Dr Abayomi Ajayi

dr. abayomi ajayi

Dealing with painful intercourse can be a difficult and emotional task. It needs open and honest communication between affected partners. It also needs both of them to be patient and understanding towards each other.

Severe abdominal pain and cramps can force most women to make changes in their everyday life. As a woman with endometriosis, you need to explain to your partner the nature of your pain and how it affects you, physically and emotionally. You also need to talk about your need to love and be loved; your fear of intercourse and fear of intimacy that may lead to intercourse; your guilt about not being able to have intercourse, and your fear that your unwillingness to have intercourse will be interpreted as a sign of rejection.

Pain during or after sex might reduce a woman’s desire to have sex. Many women who experience pain during or after sex simply try to avoid sex and they often feel bad about doing so. Some women simply ‘get on with it’ despite the pain because they would like to get pregnant, or are afraid that their partner might feel rejected or even leave them if they do not have sex.

Women find it helpful if their partner takes them seriously and understands how much the endometriosis affects their life. In cases when the symptoms are worse, it is easier for women to cope if they are given support in everyday life. If painful sex is a problem, trying different positions or techniques might improve things.

These may include extended, relaxed lovemaking sessions that do not necessarily involve sexual intercourse. It is better to be open and honest so you and your partner can learn which situations create pain. That way you can learn which situations to avoid, so you can both have pleasurable and satisfying intimacy together.

For the man, it is easy to feel a little rejected or dissatisfied, particularly if you do not understand why your partner does not want to have sex. Knowing that sex is painful for your partner could definitely make you feel guilty or uncomfortable. So sexuality can easily become an issue within relationships.

Not being able to get pregnant often adds to the burden on relationships. Worse still, discovering that your woman’s fertility problems are being caused by endometriosis can cause mixed feelings. That is, on the one hand, it is a problem and on the other hand, you know the cause of the problem. This means that there are treatment options.

Once you have discussed some of these issues, you will have the foundation that will help you to move on and find ways to resolve the problem.

Some women are able to enjoy intercourse if penetration is not deep, or if slow and gentle penetration is used. You may like to try experimenting with foreplay and artificial lubricants. Some women are able to have pleasurable intercourse if there is plenty of foreplay to stimulate the natural lubricants.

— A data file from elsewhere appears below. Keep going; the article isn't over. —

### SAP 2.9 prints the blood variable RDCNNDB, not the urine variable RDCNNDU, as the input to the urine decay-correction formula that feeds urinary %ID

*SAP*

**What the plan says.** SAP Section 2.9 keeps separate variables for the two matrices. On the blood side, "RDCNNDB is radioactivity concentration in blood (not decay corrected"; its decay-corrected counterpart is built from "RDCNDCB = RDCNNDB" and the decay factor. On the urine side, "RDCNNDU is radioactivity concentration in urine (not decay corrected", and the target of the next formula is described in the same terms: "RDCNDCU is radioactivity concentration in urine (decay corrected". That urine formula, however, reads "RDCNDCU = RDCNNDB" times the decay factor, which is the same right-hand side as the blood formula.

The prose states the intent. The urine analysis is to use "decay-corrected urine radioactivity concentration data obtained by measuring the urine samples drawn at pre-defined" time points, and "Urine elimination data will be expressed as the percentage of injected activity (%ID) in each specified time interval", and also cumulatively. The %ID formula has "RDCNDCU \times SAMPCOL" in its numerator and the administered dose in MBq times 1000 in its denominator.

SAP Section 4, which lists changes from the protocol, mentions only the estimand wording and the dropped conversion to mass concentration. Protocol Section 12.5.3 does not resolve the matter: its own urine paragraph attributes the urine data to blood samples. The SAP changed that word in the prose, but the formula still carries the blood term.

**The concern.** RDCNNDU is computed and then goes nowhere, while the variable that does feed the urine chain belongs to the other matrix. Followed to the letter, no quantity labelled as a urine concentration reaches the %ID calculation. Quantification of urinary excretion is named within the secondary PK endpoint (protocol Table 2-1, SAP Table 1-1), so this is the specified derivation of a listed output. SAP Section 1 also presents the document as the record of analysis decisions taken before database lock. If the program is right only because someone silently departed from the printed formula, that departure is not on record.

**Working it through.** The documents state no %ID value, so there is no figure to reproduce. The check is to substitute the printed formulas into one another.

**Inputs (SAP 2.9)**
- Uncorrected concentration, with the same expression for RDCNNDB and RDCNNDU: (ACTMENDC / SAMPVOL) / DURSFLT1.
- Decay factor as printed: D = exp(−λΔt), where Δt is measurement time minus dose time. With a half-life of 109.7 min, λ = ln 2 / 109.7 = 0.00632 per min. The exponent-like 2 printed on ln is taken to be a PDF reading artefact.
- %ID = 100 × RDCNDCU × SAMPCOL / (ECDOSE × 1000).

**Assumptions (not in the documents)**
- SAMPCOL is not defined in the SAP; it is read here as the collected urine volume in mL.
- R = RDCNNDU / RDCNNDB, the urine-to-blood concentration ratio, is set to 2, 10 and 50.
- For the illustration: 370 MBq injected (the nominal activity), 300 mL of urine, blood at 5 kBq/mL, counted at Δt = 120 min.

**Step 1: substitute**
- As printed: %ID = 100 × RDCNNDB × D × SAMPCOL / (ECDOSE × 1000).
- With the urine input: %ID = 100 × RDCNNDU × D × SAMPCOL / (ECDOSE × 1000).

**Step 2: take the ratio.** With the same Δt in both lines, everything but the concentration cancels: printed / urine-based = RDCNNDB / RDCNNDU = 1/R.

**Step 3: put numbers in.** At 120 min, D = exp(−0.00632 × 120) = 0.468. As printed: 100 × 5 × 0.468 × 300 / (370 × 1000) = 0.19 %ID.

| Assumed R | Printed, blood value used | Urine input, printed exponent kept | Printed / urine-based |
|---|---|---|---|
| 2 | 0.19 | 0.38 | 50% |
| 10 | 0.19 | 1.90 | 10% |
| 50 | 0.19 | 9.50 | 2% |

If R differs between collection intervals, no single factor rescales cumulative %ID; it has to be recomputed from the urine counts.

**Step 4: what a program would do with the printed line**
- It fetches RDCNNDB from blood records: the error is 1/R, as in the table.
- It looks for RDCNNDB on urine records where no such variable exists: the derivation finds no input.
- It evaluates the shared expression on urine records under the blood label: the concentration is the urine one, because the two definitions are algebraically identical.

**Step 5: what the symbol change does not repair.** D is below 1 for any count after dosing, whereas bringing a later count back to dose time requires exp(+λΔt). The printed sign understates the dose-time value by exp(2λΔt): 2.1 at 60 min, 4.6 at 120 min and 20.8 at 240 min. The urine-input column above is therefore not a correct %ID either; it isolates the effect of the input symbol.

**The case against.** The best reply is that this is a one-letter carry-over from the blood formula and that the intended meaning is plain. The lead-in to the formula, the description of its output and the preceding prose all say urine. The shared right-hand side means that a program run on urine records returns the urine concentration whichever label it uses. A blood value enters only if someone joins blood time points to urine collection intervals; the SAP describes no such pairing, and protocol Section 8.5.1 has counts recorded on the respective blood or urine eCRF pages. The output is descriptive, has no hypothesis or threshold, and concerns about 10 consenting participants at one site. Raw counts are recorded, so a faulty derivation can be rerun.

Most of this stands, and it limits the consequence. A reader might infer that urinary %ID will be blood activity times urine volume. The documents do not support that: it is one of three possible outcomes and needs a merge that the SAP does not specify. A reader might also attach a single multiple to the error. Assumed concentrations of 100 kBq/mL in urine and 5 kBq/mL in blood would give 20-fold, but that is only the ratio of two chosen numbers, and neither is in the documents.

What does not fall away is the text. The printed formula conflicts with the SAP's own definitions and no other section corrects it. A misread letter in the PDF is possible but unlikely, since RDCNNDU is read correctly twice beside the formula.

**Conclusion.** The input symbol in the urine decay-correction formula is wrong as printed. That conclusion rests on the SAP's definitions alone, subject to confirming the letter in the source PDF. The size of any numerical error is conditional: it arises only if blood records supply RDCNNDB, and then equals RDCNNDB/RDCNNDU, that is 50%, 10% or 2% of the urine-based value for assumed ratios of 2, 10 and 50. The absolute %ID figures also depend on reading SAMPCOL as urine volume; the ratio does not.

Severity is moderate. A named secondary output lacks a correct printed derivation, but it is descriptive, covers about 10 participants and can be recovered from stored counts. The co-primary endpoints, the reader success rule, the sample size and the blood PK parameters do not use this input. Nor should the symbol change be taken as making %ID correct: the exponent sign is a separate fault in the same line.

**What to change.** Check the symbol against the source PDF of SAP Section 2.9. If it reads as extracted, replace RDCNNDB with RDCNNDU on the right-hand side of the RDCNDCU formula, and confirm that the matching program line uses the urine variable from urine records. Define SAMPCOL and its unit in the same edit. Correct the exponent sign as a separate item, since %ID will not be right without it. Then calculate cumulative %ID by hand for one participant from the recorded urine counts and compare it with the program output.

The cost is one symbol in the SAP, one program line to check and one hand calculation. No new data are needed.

Similarly, it may be appropriate to try experimenting with the timing of intercourse. Some women find that intercourse is pleasurable at certain times of the month, such as in the week after ovulating or in the two-week period after menstruation. If you can identify the time of the month when intercourse is pain-free, make it a special time to enjoy intimacy together.

There is no need for you, as a partner, to completely ignore your own desires and needs. Although you may not be directly affected by the symptoms, you will probably have to share the burden of the effects they have in your life together.

It is important to find out how much support your partner would like to have, and then give her that support if possible.

But it is also just as important not to ignore your own problems and feelings. Men often avoid talking about these things because they are worried that it may cause their partner even more distress.

However, even with the most patient and sensitive experimentation, some women will not be able to experience pain-free intercourse because of their endometriosis. If this is the case, you need to seek a more permanent solution and treatment.

Treatment can help relieve the symptoms of endometriosis. But the treatment can also be distressing in itself. The diagnosis and treatment of endometriosis is a challenge, especially in terms of the availability of equipment and training of doctors to recognise it.

Endometriosis is often misdiagnosed leading to delays in treatment, sometimes for several years. The surest way to diagnose endometriosis is by laparoscopy, an operation performed under general anaesthetic, where a small instrument called a laparoscope (a tube like telescope with light in it), is inserted into the abdomen through a cut in the belly button.

The goals of endometriosis treatment include pain relief and/or enhancement of fertility.

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